55 found
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  1. Does Mathematics Need New Axioms.Solomon Feferman, Harvey M. Friedman, Penelope Maddy & John R. Steel - 1999 - Bulletin of Symbolic Logic 6 (4):401-446.
    Part of the ambiguity lies in the various points of view from which this question might be considered. The crudest di erence lies between the point of view of the working mathematician and that of the logician concerned with the foundations of mathematics. Now some of my fellow mathematical logicians might protest this distinction, since they consider themselves to be just more of those \working mathematicians". Certainly, modern logic has established itself as a very respectable branch of mathematics, and there (...)
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  2. The Upper Shift Kernel Theorems.Harvey M. Friedman - unknown
    We now fix A ⊆ Q. We study a fundamental class of digraphs associated with A, which we call the A-digraphs. An A,kdigraph is a digraph (Ak,E), where E is an order invariant subset of A2k in the following sense. For all x,y ∈ A2k, if x,y have the same order type then x ∈ E ↔ y ∈ E.
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  3. Similar Subclasses.Harvey M. Friedman - unknown
    Reflection, in the sense of [Fr03a] and [Fr03b], is based on the idea that a category of classes has a subclass that is “similar” to the category. Here we present axiomatizations based on the idea that a category of classes that does not form a class has extensionally different subclasses that are “similar”. We present two such similarity principles, which are shown to interpret and be interpretable in certain set theories with large cardinal axioms.
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  4. Remarks On the Unknowable.Harvey M. Friedman - unknown
    The kind of unknowability I will discuss concerns the count of certain natural finite sets of objects. Even the situation with regard to our present strong formal systems is rather unclear. One can just profitably focus on that, putting aside issues of general unknowability.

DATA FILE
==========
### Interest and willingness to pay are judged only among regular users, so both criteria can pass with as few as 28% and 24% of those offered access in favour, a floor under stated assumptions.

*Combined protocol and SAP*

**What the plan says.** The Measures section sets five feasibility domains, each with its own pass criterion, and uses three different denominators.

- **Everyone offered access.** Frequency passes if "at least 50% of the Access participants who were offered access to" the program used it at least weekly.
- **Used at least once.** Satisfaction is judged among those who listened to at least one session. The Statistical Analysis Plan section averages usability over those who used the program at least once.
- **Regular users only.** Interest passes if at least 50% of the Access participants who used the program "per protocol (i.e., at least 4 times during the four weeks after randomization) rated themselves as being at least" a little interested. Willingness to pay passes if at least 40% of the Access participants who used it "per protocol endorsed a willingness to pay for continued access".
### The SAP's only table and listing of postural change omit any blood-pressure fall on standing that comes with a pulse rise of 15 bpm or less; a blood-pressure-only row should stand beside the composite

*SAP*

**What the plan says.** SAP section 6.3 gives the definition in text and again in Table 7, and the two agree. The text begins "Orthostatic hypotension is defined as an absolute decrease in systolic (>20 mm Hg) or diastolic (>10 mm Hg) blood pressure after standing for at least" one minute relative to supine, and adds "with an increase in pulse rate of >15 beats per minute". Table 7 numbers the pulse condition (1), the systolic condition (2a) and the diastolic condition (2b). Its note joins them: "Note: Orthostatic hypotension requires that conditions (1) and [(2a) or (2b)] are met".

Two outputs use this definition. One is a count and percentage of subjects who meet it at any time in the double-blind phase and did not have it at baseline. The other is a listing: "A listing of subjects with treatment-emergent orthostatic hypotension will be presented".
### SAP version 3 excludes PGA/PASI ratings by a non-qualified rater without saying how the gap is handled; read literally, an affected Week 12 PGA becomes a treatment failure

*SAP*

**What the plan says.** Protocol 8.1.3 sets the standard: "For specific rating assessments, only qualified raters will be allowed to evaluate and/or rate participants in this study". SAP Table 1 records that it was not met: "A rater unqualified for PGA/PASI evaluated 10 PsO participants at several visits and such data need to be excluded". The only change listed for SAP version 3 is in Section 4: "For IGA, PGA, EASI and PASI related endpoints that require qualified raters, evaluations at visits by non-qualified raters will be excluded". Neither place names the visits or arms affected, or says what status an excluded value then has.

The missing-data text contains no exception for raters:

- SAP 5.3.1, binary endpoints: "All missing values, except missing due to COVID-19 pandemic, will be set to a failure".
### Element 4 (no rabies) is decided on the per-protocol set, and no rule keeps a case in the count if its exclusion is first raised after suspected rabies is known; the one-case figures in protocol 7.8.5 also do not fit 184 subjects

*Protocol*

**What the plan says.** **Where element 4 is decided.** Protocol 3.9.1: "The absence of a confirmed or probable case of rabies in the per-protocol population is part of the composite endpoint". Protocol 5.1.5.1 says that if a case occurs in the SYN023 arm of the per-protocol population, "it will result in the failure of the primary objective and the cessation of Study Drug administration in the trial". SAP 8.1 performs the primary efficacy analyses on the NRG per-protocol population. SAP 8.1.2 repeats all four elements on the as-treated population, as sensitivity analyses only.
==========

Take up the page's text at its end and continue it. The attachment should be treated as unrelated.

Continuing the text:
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  5. P01 INCOMPLETENESS: Finite Set Equations.Harvey M. Friedman - unknown
    Let R Õ [1,n]3k ¥ [1,n]k. We define R = {y Œ [1,n]k:($xŒA3)(R(x,y))}. We say that R is strictly dominating if and only if for all x,yŒ[1,n]k, if R(x,y) then max(x) < max(y).
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  6. Concept Calculus: Much Better Than.Harvey M. Friedman - unknown
    This is the initial publication on Concept Calculus, which establishes mutual interpretability between formal systems based on informal commonsense concepts and formal systems for mathematics through abstract set theory. Here we work with axioms for "better than" and "much better than", and the Zermelo and Zermelo Frankel axioms for set theory.
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  7. Quadratic Axioms.Harvey M. Friedman - unknown
    We axiomatize EFA in strictly mathematical terms, involving only the ring operations, without extending the language by either exponentiation, finite sets of integers, or polynomials.